The Official Language: The official language of Botswana is English, which was inherited from colonial rule. English is used for written communication and official business. Most of the population speaks Setswana as their first or second language. Setswana is considered to be a national language and is taught in schools. There are also over 20 other languages spoken in Botswana by different ethnic groups.
The Culture: Botswana has a diverse culture that reflects its history and ethnic diversity. Some aspects of Botswana’s culture are:
Music: Music is an important part of Botswana’s culture and includes popular and folk forms. Church choirs are common across the country. Traditional music is based on vocal singing, clapping, drumming and string instruments. Some of the popular genres are jazz, gospel, kwaito, hip hop and kwasa kwasa.
Dance: Dance is another form of cultural expression in Botswana and varies according to the occasion and the ethnic group. Some of the traditional dances are borankana, phathisi, setapa, selete, tsutsube and ndazola. They involve rhythmic movements, costumes, props and songs.
Art: Art in Botswana includes various forms of visual and literary arts. Some of the traditional art forms are pottery, basketry, weaving, wood carving and beadwork. They are used for functional and decorative purposes and reflect the natural environment and cultural beliefs of the people. Modern art forms include painting, sculpture, photography, graffiti and comics. Some of the prominent artists are Wilson Ngoni, Ann Gollifer, Thapong Visual Arts Centre and Berry Bickle.
Literature: Literature in Botswana is mainly written in English and Setswana. It covers various genres such as poetry, novels, short stories, essays and drama. Some of the themes are history, identity, culture, politics, social issues and gender. Some of the notable writers are Bessie Head, Unity Dow, Barolong Seboni, Andrew Sesinyi and Lauri Kubuitsile.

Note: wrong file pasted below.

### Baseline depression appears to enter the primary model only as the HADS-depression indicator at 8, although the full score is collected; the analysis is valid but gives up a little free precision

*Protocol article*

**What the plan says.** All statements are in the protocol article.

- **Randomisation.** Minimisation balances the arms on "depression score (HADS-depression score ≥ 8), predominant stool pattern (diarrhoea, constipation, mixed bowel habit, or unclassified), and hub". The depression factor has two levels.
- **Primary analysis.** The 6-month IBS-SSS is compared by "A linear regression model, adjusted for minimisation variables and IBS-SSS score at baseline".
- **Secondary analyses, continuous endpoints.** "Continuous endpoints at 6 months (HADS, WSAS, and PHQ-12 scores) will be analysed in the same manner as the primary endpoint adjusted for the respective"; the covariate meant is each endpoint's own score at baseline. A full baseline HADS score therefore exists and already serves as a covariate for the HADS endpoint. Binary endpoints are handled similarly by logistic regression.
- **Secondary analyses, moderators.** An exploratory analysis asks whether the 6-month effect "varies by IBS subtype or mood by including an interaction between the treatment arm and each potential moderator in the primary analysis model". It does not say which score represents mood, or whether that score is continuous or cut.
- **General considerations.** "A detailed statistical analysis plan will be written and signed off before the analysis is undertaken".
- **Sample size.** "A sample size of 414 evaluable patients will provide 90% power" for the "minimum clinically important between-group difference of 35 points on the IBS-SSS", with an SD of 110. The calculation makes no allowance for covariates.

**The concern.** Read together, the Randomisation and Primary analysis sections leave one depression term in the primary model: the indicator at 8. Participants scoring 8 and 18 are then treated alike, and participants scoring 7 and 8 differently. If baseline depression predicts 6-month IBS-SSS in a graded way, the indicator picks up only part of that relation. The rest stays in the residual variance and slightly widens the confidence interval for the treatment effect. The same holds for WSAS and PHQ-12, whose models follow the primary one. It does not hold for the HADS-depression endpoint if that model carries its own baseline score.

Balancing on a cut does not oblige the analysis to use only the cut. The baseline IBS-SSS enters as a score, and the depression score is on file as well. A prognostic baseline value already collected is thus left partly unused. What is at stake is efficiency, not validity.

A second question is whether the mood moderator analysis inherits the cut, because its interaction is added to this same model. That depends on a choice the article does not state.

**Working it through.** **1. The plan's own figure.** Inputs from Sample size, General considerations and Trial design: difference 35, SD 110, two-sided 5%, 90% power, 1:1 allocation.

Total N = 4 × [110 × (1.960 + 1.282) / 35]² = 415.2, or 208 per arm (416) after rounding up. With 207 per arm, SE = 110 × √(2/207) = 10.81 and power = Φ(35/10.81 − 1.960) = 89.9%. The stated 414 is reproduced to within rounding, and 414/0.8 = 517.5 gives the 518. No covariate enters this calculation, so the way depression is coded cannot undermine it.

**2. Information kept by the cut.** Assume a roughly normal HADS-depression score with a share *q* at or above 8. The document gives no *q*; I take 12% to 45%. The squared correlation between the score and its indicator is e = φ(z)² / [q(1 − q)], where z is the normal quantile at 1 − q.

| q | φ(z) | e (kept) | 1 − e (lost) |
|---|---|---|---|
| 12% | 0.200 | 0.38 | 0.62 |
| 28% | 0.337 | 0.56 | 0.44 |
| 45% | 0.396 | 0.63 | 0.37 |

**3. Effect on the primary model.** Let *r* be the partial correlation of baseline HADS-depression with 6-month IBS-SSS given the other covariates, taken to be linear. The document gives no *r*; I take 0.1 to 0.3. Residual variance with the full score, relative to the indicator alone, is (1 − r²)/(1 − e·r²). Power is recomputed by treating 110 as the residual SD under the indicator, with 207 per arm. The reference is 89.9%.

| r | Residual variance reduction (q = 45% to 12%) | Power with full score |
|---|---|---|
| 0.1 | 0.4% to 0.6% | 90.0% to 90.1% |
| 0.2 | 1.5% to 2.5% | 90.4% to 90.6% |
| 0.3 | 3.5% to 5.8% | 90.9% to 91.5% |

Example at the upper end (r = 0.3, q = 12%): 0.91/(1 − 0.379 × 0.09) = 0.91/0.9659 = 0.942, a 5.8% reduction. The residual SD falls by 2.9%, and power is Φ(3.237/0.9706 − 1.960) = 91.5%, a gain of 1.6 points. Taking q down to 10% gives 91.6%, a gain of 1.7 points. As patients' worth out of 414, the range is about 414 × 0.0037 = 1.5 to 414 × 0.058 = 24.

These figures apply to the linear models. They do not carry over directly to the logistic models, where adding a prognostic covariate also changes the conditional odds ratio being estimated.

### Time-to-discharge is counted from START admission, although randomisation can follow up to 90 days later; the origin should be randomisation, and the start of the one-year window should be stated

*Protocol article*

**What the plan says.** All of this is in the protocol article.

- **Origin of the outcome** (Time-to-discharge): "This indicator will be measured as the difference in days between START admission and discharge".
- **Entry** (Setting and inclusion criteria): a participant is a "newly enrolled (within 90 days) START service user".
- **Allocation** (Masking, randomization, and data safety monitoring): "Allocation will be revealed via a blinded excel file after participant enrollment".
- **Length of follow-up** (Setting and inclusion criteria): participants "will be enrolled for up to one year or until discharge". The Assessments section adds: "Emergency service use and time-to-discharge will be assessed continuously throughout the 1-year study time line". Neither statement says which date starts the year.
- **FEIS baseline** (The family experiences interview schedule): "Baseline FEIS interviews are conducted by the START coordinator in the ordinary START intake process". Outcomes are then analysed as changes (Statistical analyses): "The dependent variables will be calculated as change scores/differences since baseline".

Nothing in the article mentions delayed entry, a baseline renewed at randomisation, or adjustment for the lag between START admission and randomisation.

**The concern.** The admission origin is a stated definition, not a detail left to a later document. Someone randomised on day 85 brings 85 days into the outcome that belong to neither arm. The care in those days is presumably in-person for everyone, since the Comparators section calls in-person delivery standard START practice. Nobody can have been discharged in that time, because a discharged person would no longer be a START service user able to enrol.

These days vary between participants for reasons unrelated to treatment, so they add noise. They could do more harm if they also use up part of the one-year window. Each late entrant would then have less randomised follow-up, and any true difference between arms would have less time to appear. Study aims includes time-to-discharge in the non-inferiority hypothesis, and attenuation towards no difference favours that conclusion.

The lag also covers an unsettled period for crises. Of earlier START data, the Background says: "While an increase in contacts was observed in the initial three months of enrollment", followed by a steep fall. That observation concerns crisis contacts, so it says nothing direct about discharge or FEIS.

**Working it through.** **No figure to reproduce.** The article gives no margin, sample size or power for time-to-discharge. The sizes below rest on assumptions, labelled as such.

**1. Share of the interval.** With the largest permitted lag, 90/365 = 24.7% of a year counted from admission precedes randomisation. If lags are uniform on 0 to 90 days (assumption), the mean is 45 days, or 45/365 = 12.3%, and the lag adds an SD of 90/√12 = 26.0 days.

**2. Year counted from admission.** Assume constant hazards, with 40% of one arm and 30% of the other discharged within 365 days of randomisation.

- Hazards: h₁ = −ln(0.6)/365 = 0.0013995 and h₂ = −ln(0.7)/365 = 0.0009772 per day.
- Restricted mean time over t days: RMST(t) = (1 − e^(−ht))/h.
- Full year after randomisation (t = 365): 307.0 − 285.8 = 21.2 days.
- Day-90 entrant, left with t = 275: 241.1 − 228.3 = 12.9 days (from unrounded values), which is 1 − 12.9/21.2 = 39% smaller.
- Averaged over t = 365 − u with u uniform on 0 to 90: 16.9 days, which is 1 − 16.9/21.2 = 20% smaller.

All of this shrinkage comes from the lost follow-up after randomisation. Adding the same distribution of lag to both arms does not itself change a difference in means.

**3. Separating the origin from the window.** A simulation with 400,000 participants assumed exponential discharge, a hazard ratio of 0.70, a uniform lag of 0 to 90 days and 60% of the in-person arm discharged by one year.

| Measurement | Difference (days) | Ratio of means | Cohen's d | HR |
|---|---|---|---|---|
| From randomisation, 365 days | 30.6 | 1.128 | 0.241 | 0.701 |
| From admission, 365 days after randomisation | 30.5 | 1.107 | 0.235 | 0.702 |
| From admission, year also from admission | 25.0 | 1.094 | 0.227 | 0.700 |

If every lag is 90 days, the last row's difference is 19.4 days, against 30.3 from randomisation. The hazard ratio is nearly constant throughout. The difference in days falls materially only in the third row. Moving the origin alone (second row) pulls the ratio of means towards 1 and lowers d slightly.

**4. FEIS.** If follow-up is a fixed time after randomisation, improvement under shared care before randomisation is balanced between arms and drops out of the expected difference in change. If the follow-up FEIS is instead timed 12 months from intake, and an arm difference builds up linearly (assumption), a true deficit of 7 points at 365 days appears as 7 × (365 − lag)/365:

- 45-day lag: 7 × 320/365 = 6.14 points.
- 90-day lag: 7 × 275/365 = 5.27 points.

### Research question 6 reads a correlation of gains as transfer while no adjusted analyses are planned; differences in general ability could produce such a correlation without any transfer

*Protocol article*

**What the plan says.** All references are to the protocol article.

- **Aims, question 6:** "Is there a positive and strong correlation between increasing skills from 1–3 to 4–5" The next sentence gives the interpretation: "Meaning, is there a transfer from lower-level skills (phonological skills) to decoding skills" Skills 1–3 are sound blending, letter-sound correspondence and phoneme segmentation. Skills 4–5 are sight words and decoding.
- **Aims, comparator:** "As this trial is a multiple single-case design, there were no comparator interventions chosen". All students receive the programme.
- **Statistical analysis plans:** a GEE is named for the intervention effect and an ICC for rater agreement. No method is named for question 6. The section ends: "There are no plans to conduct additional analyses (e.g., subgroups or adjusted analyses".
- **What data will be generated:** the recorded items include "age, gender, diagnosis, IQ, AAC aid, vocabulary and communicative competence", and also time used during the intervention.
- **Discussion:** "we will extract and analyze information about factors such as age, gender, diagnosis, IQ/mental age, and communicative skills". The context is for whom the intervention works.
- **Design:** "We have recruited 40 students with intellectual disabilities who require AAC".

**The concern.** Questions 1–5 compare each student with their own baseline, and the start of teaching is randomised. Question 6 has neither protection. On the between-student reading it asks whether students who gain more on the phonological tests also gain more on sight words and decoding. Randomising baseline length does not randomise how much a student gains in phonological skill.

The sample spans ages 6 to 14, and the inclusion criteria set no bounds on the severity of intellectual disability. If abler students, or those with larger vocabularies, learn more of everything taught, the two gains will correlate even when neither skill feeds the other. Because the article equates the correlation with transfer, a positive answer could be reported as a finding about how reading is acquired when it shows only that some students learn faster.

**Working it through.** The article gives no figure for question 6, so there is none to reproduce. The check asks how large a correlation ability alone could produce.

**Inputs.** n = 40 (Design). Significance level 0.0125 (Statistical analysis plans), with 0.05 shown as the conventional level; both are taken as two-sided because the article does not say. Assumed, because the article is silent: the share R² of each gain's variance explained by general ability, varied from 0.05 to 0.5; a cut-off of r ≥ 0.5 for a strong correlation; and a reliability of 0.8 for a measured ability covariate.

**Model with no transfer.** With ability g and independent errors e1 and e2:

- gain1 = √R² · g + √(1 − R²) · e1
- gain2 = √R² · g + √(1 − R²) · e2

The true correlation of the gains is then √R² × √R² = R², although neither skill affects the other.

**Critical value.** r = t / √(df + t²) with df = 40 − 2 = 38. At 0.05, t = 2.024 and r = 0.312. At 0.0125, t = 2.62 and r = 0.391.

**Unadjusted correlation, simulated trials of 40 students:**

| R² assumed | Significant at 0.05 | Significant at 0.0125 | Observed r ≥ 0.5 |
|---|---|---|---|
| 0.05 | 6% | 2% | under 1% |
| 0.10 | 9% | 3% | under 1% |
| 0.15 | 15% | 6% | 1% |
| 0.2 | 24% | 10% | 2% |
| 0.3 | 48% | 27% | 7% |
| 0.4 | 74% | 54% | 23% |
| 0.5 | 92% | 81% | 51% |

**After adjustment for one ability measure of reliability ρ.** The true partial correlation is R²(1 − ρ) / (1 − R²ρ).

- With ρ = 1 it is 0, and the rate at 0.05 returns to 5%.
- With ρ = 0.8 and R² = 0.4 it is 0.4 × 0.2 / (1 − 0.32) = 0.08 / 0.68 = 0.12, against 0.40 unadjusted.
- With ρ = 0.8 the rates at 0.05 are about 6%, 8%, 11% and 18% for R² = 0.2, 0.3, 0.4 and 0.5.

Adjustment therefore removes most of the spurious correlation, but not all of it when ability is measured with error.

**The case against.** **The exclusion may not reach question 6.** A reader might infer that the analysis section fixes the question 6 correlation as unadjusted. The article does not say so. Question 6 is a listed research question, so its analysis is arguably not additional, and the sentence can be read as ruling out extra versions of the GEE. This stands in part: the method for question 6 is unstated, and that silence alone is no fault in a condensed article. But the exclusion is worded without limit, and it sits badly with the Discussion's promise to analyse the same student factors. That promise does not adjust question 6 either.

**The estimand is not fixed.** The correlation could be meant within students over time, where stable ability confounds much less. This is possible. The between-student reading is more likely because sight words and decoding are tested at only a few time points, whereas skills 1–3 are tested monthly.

Cuisine: Cuisine in Botswana is influenced by the natural resources and the cultural diversity of the country. The staple food is sorghum or maize porridge called bogobe or pap. It is usually eaten with meat, vegetables or sauces. Some of the common dishes are seswaa (pounded meat), morogo (wild spinach), dikgobe (beans and maize), bogobe jwa lerotse (melon porridge) and magwinya (fried dough). Tea and coffee are popular drinks.
Clothing: Clothing in Botswana is a mix of traditional and modern styles. Traditional clothing is made from animal skins or fabrics such as leteisi (cotton print) or shweshwe (indigo-dyed fabric). They are worn for ceremonies or festivals and have symbolic meanings. Modern clothing is influenced by western fashion and varies according to personal preference and occasion.
The Economic Stability: Botswana is one of the most stable and prosperous countries in Africa. It has a democratic system of government with regular elections and a respect for human rights. It has a market-based economy that is driven by mining, tourism, agriculture and services. It has one of the highest gross domestic products (GDP) per capita in Africa and a low level of debt. It has also made significant progress in reducing poverty, improving health care, education and infrastructure.
The GDP: According to the World Bank, the GDP of Botswana was worth 20.35 billion US dollars in 2022, representing 0.01 percent of the world economy. The GDP growth rate was 8.3 percent in 2021, recovering from a contraction of -7.9 percent in 2020 due to the COVID-19 pandemic.
The Currency: The currency of Botswana is the pula (BWP), which is subdivided into 100 thebe. Pula means “rain” in Setswana, a symbol of blessing. One US dollar is equal to 13.59 pula as of today. You can use credit and debit cards at most lodges, but cash is preferred at some places.